More modern knowledge bases like ConceptNet take a crowdsourcing approach to generate common sense assertions. The idea is that instead of having experts or AI try to come up with all the basic facts and relationships in the world, they open it up so anyone can contribute snippets of common sense.

This crowdsourcing approach allows these knowledge bases to tap into the collective intelligence of many diverse people across the internet. By accumulating thousands and thousands of these little common sense nuggets from the crowd, ConceptNet built up some surprisingly large repositories of basic, everyday knowledge. And because new contributors are always adding to it, the knowledge keeps growing.

Teaching Common Sense Through Experience

Another promising approach is to build detailed simulated worlds where AI agents can experiment and learn about physics and intuitions through experience.

Researchers are creating 3D virtual environments filled with everyday objects that mimic the real world, like the digital home “AI2 THOR” built by the Allen Institute. Within these spaces, AI robots can try out all kinds of interactions to develop an intuitive understanding of concepts humans take for granted.

For example, an AI bot can be given a virtual body and try picking up blocks, stacking them, knocking them over, etc. By seeing the blocks fall and collide realistically, the bot learns basic notions about solidity, gravity, and physical dynamics. No rules are needed—just experience.

The bot can also try actions like dropping a glass object and seeing it shatter when it hits the ground. Or it can experiment with the properties of water by pouring liquids and observing how they flow and pool. These hands-on lessons ground the AI’s knowledge in sensory experience and not just data patterns.

Data-driven techniques like pretraining powerful large language models have also proven surprisingly effective at picking up common sense patterns. AI models like GPT-3.5 and GPT-4 can generate impressively human-like text after “reading” vast amounts of Internet data.

While they sometimes make unwise suggestions (otherwise known as AI hallucination), the statistical learning approach allows them to mimic certain kinds of common sense. However, there remains disagreement on whether this constitutes common sense or a clever exploitation of biases in the data.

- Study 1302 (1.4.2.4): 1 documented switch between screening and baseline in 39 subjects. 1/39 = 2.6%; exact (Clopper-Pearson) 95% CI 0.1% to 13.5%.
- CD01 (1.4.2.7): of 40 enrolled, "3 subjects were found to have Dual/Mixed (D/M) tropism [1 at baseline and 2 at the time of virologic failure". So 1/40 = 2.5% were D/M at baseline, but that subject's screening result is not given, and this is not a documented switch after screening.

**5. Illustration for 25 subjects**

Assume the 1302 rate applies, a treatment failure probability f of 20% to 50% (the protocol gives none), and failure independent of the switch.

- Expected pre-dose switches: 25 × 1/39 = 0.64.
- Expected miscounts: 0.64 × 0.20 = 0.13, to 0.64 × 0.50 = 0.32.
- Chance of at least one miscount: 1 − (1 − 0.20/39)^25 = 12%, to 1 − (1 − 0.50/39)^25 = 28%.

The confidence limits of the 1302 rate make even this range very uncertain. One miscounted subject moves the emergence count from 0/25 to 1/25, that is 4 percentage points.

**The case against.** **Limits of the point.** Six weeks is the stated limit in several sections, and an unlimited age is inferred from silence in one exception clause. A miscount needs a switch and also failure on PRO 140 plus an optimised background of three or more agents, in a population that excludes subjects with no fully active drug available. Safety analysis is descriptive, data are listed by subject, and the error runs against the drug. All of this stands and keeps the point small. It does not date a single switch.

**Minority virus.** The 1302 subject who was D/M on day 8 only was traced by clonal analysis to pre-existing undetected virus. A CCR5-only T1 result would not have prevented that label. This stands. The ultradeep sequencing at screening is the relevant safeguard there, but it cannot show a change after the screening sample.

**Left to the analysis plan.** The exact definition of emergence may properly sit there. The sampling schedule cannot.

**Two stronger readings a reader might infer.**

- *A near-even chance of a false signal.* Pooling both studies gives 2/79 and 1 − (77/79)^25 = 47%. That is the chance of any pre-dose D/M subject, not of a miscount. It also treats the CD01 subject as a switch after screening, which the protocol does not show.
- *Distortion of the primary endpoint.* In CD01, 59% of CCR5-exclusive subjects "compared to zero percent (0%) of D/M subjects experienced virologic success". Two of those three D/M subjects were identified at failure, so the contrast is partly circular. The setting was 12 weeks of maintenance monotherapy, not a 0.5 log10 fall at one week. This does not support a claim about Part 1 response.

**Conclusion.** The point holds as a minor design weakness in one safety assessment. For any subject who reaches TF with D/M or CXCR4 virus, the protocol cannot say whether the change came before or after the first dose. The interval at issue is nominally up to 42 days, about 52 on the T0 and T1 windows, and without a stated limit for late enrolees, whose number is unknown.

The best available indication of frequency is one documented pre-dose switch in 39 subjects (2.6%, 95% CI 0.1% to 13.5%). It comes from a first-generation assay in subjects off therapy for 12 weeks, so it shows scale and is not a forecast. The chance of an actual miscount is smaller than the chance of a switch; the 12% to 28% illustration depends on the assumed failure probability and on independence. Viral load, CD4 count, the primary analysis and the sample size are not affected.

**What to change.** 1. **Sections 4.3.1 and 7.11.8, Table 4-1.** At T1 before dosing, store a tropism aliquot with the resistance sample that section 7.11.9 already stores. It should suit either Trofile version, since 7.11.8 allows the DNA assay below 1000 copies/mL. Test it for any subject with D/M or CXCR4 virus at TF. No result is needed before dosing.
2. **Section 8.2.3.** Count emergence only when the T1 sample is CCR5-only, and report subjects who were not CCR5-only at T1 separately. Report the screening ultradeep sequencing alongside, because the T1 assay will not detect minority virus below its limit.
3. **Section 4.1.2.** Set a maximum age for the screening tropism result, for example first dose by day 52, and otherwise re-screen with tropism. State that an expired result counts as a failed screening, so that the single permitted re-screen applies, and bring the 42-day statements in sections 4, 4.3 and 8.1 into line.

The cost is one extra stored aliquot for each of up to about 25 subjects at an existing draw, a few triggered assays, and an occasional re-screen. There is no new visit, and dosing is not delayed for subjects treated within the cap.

How to Test Computers for Common Sense

Illustration of two scientists testing AI for common sense
Image Credit: freepik/freepik

As artificial intelligence systems take on more complex real-world tasks, evaluating whether they have “common sense” becomes crucial.

Physical Common Sense

One area to test is physical common-sense—intuition about objects, forces, and basic properties of the world.

For example, show a computer vision system a photo with a book hovering in mid-air and ask it to describe the scene. Does it note anything unusual about the floating book? Or feed the AI system unusual scenarios like “the man sliced a stone with a loaf of bread” and check if it flags those as improbable.

The Allen Institute’s AI2 THOR environment simulates block towers, spilled mugs, and other scenes to test these physical intuitions.

Social Common Sense

Humans also have social common sense—an implicit understanding of people’s motivations, relationships, and norms. To evaluate this in AI, pose situations with ambiguous pronouns or motivations and see if the system interprets them reasonably.

For example, I asked ChatGPT if “it” was referring to the suitcase or the trophy in the prompt below:

The trophy could not fit into the suitcase because it was too small. 

It failed the test; meanwhile, a human would obviously know I was referring to the suitcase.

ChatGPT 3.5 Winograd Schema Challenge

This kind of test is called the Winograd Schema Challenge, specifically targeting social common sense.

Safety and Ethics

Testing whether AI systems have learned unsafe or unethical patterns is critical. Analyze if the AI exhibits harmful biases based on gender, race, or other attributes when making judgments.

ChatGPT refusing to make a joke about women, but making a joke about men

Check if it makes reasonable ethical distinctions. Killing a bear to save a child may be considered justified while detonating a nuclear bomb for the same purpose would not. Flag any recommendations for clearly unethical acts.

Real-World Performance

Evaluate common sense by observing how AI systems function in real-world settings. For example, do self-driving cars correctly identify and respond to objects and pedestrians? Can a robot move through varied home environments without breaking valuable items or harming pets?

Real-world tests reveal gaps in common sense that may not appear in limited lab conditions.

Progress Made, But Work Remains on Common Sense AI

Some experts argue AI may never reach human common sense without developing brain structures and bodies like ours. On the flip side, digital minds aren’t limited by human biases and mental shortcuts, so theoretically, they could surpass us! Though we probably don’t need to worry about super-intelligent AI just yet.

In the near term, the best bet is AI that combines learned common sense with some good old-fashioned programming. That way, dumb mistakes like mistaking a turtle for a rifle can hopefully be avoided.

We’re not there yet, but common sense is no longer AI’s dark matter–progress is happening! Still, a healthy dose of human common sense will be needed in applying these technologies for some time.